The particle size of the polymer powder added to the first suspension to obtain the final suspension may range from 5 to 80 microns.

The polymer powder is added in such an amount that the final suspension has the desired total polymer concentration. That concentration may range from 10 to 25 weight percent, for example.

The final suspensions obtained are homogeneous and separate very little, which is not the case when a powder is dispersed in the solvent.

The suspensions in accordance with the invention may be used in particular to coat a substrate.

The suspensions in accordance with the invention lend themselves to the coating of a wide range of substrates, such as metals, other polymers, glass, paper and fabrics.

The coating of the substrate may be effected by means known in the art. It may, for example, be effected by roller coating.

The organic liquid contained in the suspension is then eliminated from the coated substrate by drying the substrate, for example, by heating it in a tunnel kiln.

After the organic liquid has been eliminated, the thickness of the polymer layer with which the substrate has been coated may be in the neighborhood of one micron. If the substrate has been heated to a temperature high enough for the polymer to melt, the coating will be continuous.

For polyethylene and polypropylene, that temperature should be above 150 C. and 180 C., respectively. In the case of a metallic film that has been coated with polymer, melting of the polymer layer may be secured by calendering the film on a cylinder which has been heated to a sufficiently high temperature.

Two-layer composites formed of an aluminum film coated with a layer of graft polymer may be used to close containers. Such composites may be bonded to the containers by means of a heat-sealing operation.

In heat-sealing, the composite is held to the container for a very short time (a few seconds) at a temperature which depends on the nature of the composite and of the container. The temperature should be such that the composite is strippable. If the temperature is too high, the composite cannot be stripped.

For a polyethylene container, the heat-sealing temperature may range from 160 to 210 C.

For a polypropylene container, the heat-sealing temperature may range from 200 to 250 C.

When two-layer composites are used to form container closures, it is advantageous to provide a tab on the cap or lid to facilitate its being pulled off.

Moreover, pulling it off may be partial so that the cap remains attached to the container, it then being possible to reclose the container with the cap after making use of it.

Generally, such two-layer composites are suitable for use as closures for containers of any shape, such as boat-shaped containers, bottles, etc. They lend themselves well to being used as closures for bottles containing liquid products (sterilized milk, fruit juices, etc.).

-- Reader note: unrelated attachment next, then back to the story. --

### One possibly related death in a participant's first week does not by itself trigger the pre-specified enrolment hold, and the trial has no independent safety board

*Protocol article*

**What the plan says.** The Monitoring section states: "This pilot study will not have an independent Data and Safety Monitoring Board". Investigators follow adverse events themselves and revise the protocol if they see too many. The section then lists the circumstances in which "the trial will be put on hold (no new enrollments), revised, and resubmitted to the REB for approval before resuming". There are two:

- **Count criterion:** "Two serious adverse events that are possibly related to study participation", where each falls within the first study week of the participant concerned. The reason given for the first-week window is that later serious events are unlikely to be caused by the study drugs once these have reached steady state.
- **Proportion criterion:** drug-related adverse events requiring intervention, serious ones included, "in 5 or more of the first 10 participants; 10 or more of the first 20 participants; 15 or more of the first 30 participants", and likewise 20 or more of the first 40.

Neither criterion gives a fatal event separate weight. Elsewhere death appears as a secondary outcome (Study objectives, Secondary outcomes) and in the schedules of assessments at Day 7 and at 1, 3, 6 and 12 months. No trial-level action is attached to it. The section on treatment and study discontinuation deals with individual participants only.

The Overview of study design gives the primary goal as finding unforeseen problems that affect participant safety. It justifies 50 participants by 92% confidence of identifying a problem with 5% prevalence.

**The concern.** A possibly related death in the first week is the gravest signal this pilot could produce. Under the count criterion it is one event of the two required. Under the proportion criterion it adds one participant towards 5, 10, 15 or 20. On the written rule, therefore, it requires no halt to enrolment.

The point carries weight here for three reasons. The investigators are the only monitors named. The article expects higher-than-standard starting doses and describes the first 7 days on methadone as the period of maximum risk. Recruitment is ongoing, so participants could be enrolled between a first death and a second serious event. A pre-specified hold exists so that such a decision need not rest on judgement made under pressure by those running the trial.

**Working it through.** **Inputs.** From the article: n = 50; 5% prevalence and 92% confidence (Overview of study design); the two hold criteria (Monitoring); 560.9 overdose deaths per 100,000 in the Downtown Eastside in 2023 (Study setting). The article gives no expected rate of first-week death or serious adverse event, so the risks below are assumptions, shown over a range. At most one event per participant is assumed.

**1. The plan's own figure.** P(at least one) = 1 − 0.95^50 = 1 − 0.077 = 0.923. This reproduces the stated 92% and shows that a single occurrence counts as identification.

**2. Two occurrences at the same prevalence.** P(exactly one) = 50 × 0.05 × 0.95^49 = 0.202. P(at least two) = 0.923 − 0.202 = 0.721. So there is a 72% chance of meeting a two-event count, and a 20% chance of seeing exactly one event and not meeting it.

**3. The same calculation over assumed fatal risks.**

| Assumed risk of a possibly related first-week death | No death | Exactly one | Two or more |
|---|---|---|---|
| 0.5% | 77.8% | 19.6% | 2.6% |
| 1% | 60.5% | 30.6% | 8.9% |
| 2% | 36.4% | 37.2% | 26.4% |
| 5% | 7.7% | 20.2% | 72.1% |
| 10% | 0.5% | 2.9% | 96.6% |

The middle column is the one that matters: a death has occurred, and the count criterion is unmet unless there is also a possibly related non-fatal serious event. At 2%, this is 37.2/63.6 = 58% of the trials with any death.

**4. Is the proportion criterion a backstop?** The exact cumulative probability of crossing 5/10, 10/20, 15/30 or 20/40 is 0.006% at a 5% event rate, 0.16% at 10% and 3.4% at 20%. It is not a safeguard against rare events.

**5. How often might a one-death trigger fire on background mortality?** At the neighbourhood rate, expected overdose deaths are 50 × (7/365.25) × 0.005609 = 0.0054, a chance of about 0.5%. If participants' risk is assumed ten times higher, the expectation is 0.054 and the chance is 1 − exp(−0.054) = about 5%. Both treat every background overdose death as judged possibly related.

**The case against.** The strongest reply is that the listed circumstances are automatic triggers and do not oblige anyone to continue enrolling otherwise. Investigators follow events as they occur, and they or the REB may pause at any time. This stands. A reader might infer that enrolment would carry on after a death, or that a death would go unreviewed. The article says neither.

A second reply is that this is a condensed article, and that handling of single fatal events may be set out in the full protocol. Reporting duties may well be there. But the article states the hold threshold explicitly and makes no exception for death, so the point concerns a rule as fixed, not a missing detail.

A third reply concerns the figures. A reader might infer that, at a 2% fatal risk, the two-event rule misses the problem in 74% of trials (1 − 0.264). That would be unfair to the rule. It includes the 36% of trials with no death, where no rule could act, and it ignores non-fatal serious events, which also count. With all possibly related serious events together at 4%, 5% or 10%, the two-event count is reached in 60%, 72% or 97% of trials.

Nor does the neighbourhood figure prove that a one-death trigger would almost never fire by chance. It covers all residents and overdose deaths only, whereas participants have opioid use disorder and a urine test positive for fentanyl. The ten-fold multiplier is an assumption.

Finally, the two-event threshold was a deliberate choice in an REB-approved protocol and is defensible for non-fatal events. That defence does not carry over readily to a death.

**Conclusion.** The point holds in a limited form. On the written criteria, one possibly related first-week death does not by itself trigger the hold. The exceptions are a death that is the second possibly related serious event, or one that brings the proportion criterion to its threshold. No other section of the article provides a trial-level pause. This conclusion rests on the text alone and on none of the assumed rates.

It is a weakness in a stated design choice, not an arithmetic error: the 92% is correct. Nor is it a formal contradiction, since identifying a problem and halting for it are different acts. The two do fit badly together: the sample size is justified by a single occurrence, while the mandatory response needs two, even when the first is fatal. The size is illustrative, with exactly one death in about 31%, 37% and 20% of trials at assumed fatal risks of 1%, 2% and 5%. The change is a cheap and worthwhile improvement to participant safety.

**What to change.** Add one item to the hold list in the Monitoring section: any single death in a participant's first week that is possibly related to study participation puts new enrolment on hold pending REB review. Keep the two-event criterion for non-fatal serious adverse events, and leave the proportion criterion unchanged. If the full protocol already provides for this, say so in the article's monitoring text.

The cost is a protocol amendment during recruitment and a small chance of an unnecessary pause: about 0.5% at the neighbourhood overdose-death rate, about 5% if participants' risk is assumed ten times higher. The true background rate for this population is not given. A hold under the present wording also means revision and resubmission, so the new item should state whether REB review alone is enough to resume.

Two-layer composites formed of an aluminum film coated with a layer of graft polymer may be used to produce three-layer composites. Thus, the aluminum film may be bonded to a film of polyethylene or polypropylene.

The examples which follow, which should not be construed as limiting the invention in any way, relate to the preparation of polymer suspensions by the process in accordance with the invention and to the use of suspensions so prepared to coat substrates.

EXAMPLE 1

This example relates to the preparation of three suspensions, A, B and C, in accordance with the process of the invention.

Preparation of suspension A

A suspension A1 was first prepared by dissolving in heptane, at 150 C., a polymer P1, namely, a high-density polyethylene having a weight-average molecular weight Mw of 120,000, a number-average molecular weight Mn of 15,000, and a density of 0.960, and having 1 weight percent acrylic acid grafted thereon.

The polymer was added in such an amount that the concentration of the solution was 5 weight percent.

Suspension A1 was obtained by rapidly cooling the solution to 30 C.

The final suspension A was obtained by dispersing in suspension A1 by agitation at 20 C. a powder of a polymer P2, which was the same as P1 and whose particle size was 50 microns or less.

The powder was added in such an amount that the final polymer concentration was 18 weight percent.

It was found that suspension A was very slow to separate and in any case very easy to rehomogenize. After 24 hours, the suspension stabilized at a separation level of less than 2%.

If, on the other hand, the powder of polymer P2 described above is dispersed directly in heptane, a homogeneous suspension is not obtained.

Preparation of suspension B

A suspension B1 was first prepared by dissolving two polymers, P3 and P4, in heptane at 150 C.

(a) P3 was a graft polyethylene identical to polymer P1 used to prepare suspension A. It was added in such an amount that its concentration in the solution was 3 weight percent.